It’s a good sign when a top bank manager like Commerzbank’s Martin Blessing enters the debate on how to solve the euro zone crisis. Leaders in Germany’s financial industry have refrained far too long from offering concrete solutions. Previously when bankers spoke up after the global financial crisis, they mostly only criticized what they considered bad regulation.
Now, with his call for euro bonds, Mr. Blessing is reviving a discussion that seemed to be all over. German Chancellor Angela Merkel has been so blunt and unequivocal about her opposition to “the communization of government debt” that, for a long time, no one with any weight in Europe dared address the issue.
So there is a certain chutzpah when Mr. Blessing, whose bank is still being kept afloat with government money, ignores the chancellor’s “not-over-my-dead-body” decree on euro bonds. Mr. Blessing’s proposal, it must be said, is not a hasty reaction and merits serious discussion. But his call for euro bonds to replace a portion of national debts would contravene current laws.
The Stability and Growth Pact is based on the fundamental concept of budgetary responsibility. Through regulations that govern debts, narrow limits are imposed on nations borrowing money. In order to help achieve sustainable government financing, founders of the euro currency union excluded a reciprocal liability for national debts. At the same time, the mandate of the European Central Bank was limited to preserving price stability. A monetary financing of national debts of euro countries is explicitly forbidden.
Mr. Blessing now wants to annul both of those principles. The justification he cites, namely that the financial crisis has already damaged these cornerstones of the euro zone, cannot be left undisputed. The European Stability Mechanism – which loaned money to highly indebted countries, guaranteed by other currency union members – was set up only to provide aid in an emergency situation. And this assistance is awarded only in return for accepting tough stipulations.
This is something entirely different from Mr. Blessing’s idea of using euro bonds to finance one-fourth of a country’s national debt in relation to its gross national product. This would mean that joint liability for national debts is no longer an exception but the norm.
Mr. Blessing also seeks to normalize the controversial purchase of state securities by the European Central Bank (ECB). According to his model, the bank should be granted permission to buy the new euro bonds. The promise by ECB President Mario Draghi to buy government bonds applies only to over-indebted euro zone countries that have enacted austerity measures. So Mr. Draghi can’t unconditionally purchase government securities.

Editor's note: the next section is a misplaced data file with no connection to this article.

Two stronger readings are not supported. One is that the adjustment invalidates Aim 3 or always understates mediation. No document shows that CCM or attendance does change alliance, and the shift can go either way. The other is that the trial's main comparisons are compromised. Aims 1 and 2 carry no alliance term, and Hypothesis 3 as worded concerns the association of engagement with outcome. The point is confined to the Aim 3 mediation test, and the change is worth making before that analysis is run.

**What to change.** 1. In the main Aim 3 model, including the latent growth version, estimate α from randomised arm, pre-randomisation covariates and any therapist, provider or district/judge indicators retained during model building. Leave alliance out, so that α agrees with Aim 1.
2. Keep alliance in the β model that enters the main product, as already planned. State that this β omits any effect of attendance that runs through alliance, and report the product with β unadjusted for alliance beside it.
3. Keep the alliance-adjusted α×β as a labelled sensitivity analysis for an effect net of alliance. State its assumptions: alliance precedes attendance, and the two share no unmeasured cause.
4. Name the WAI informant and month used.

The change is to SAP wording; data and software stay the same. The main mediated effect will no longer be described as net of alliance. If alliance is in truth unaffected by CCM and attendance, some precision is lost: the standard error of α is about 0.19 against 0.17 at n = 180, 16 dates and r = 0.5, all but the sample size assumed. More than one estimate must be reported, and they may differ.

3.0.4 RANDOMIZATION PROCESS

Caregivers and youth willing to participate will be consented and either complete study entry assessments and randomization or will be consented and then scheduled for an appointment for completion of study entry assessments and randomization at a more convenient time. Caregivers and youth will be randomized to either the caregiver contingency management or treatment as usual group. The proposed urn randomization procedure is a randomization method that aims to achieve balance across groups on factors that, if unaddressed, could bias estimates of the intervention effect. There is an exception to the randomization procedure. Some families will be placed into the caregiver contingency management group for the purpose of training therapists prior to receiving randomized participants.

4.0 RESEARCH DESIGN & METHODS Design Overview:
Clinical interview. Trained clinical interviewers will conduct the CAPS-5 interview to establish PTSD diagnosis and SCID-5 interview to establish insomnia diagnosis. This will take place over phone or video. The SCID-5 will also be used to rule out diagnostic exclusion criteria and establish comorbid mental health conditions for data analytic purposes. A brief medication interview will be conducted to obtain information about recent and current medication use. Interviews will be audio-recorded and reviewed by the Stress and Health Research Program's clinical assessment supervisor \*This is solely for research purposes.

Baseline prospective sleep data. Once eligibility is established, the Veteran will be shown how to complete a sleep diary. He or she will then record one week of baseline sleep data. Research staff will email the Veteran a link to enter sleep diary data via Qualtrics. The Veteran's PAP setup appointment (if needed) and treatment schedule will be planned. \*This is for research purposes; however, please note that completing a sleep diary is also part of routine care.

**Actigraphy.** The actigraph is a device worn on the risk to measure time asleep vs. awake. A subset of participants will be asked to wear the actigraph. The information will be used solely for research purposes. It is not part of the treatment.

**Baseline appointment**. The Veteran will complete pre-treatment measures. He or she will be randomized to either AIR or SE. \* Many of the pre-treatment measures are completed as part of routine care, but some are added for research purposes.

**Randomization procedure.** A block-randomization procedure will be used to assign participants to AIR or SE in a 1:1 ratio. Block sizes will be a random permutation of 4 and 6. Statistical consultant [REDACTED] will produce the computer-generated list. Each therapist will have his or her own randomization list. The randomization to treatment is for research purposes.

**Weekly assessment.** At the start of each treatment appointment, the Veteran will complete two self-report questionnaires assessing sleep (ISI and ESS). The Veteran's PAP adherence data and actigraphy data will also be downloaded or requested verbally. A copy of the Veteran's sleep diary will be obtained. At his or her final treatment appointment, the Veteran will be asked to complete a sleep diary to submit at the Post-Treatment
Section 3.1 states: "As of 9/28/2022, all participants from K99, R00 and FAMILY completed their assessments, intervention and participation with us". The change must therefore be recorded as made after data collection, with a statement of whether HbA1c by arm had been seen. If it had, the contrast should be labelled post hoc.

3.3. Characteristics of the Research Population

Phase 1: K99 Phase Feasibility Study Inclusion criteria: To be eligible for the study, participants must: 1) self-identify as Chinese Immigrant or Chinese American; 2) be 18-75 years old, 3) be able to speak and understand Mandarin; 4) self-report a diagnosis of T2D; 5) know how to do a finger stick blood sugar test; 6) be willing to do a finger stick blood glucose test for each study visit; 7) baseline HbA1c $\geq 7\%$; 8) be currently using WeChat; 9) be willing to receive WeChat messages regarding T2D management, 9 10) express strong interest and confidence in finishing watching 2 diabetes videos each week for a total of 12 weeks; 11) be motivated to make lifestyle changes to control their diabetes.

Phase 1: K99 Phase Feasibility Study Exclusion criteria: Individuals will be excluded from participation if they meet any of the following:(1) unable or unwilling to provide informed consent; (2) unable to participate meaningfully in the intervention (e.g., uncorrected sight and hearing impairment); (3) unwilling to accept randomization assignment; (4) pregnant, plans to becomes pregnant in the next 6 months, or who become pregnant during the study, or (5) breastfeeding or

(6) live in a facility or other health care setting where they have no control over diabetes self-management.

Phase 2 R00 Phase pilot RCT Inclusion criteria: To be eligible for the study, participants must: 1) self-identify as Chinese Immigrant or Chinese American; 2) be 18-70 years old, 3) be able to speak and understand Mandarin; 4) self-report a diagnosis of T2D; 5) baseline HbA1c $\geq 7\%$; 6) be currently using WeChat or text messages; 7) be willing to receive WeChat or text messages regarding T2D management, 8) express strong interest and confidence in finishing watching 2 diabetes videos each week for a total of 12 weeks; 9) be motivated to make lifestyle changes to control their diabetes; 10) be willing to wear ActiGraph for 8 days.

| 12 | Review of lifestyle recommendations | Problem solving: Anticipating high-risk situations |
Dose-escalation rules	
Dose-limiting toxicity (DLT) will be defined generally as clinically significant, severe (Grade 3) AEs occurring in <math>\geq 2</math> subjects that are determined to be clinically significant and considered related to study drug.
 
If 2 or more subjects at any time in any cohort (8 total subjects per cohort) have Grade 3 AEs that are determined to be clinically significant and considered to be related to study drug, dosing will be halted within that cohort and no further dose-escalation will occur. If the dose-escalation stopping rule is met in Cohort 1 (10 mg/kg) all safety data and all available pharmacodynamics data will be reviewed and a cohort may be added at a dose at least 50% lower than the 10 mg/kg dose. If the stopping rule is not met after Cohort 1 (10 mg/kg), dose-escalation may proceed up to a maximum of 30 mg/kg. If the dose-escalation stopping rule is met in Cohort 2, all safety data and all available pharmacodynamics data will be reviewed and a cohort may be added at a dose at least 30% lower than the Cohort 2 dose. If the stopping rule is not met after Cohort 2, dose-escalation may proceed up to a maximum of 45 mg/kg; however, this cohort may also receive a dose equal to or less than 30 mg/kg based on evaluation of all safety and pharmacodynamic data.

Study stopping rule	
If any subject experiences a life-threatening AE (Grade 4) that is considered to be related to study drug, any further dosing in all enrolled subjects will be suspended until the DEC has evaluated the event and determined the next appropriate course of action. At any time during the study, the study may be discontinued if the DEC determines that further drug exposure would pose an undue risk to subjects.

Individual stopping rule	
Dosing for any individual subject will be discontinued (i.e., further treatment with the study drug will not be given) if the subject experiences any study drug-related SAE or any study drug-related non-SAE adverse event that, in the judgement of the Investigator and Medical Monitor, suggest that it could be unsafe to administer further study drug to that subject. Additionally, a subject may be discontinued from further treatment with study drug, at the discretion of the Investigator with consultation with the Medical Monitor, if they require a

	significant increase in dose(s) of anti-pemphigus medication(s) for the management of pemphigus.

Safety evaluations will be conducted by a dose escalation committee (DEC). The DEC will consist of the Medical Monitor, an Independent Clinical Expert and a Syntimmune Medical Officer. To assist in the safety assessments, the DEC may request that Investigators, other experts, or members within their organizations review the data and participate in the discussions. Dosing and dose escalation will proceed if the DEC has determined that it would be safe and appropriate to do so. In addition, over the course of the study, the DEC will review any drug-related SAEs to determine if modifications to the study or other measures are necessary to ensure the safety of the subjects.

It would make more sense to introduce euro bonds after further political integration of the European Union.
Mr. Blessing hopes to add a condition for issuing euro bonds by raising interest rates for a country’s remaining national debt securities. But in the past, higher interest on their own state bonds hasn’t stopped nations such as Greece or Portugal from taking on more and more debt.
Nevertheless, Mr. Draghi’s promise to buy as much state debt as necessary caused a sharp decline in interest rates for securities in crisis countries. Today they are at historic lows because investors can count on the European Central Bank to jump in when needed. Basically, there is no longer a difference in risk between Spanish or German government bonds – and this is a problem that must be fixed as soon as possible.
But it’s questionable whether now is the time for euro bonds. It would make more sense to introduce them after further political integration of the European Union. And that would require euro countries to give up a part of their national sovereignty, particularly in budgetary matters, and allow more coordination of national economic policies.
Only in a world where there are rights to intervene on national budgets can debts be at least partially shared. Europe is still far from this degree of solidarity. This may be cause for regret. But on such an important matter, it’s dangerous to take the second step before taking the first one.
This article was translated by George Frederick Takis. Greg Ring also contributed. To contact the author: firstname.lastname@example.org